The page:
Editorials

Chicago Blackhawks’ Artemi Panarin Re-Signing’s 3 Positives

By Colin Likas
Jun 2, 2015; Tampa, FL, USA; Chicago Blackhawks head coach Joel Quenneville and general manager Stan Bowman talk with media during media day the day before the 2015 Stanley Cup Final at Amalie Arena. Mandatory Credit: Kim Klement-USA TODAY Sports
Jun 2, 2015; Tampa, FL, USA; Chicago Blackhawks head coach Joel Quenneville and general manager Stan Bowman talk with media during media day the day before the 2015 Stanley Cup Final at Amalie Arena. Mandatory Credit: Kim Klement-USA TODAY Sports /
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Jan 26, 2016; Raleigh, NC, USA; Chicago Blackhawks forward Artemi Panarin (72) looks on against the Carolina Hurricanes at PNC Arena. The Carolina Hurricanes defeated the Chicago Blackhawks 5-0. Mandatory Credit: James Guillory-USA TODAY Sports /

It’s hard not to feel good about the Chicago Blackhawks re-signing Artemi Panarin, even to a short-term deal

Yesterday afternoon, the Chicago Blackhawks dropped a really important bombshell, announcing they had come to an agreement with star forward Artemi Panarin on a two-year contract extension.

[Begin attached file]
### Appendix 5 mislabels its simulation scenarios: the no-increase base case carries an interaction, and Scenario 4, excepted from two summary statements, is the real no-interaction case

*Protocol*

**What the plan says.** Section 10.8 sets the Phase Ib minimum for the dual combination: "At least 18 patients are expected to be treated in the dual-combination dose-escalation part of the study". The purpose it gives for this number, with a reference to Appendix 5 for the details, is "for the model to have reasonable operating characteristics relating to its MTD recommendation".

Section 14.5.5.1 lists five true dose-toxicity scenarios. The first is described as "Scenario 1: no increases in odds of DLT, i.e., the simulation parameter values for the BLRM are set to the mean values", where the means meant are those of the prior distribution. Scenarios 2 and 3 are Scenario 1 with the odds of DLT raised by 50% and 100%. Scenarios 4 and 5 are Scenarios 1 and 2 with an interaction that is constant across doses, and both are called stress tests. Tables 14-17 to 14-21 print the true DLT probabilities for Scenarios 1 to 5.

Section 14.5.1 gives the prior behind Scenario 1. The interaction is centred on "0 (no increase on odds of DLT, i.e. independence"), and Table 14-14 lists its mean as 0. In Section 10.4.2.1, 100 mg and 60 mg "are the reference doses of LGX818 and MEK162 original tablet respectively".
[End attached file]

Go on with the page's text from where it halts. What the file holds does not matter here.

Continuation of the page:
The deal is essentially one of bridge nature, two years at $6 million per season. It’s a hefty cost, but I think more fans were and still are surprised Panarin didn’t wait out for a longer-term deal. No matter what was said behind the scenes to get to this point, the Blackhawks officially have Panarin for at least two more years.

Of course, there’s plenty of different ways to view this deal. Today, I’m going to take a look at three positive takeaways from Panarin sticking in the Windy City for at least a little while longer.

No. 3: It puts an end to surrendering to the salary cap

Chicago Blackhawks general manager Stan Bowman had, of late, been beaten down pretty handily by the salary cap. The Blackhawks’ noticeable struggles to stay beneath the cap, no matter the number it landed at, were easy offseason chat fodder.

After Bowman had to say goodbye to Brandon Saad due to his contract demands in 2015, and after he had to give up very early on Teuvo Teravainen earlier this season, Bowman decided he’d take a stand with Panarin.

Sure, there are going to be issues getting the Blackhawks under the cap for 2017-18. But Bowman didn’t want to make it three straight promising young forwards he had to dump to other teams over money concerns.

He’s now set a standard wherein, if you’re a young guy who plays well, you do have a chance to stick in Chicago instead of being shipped to a team whose Stanley Cup aspirations might not be so great.

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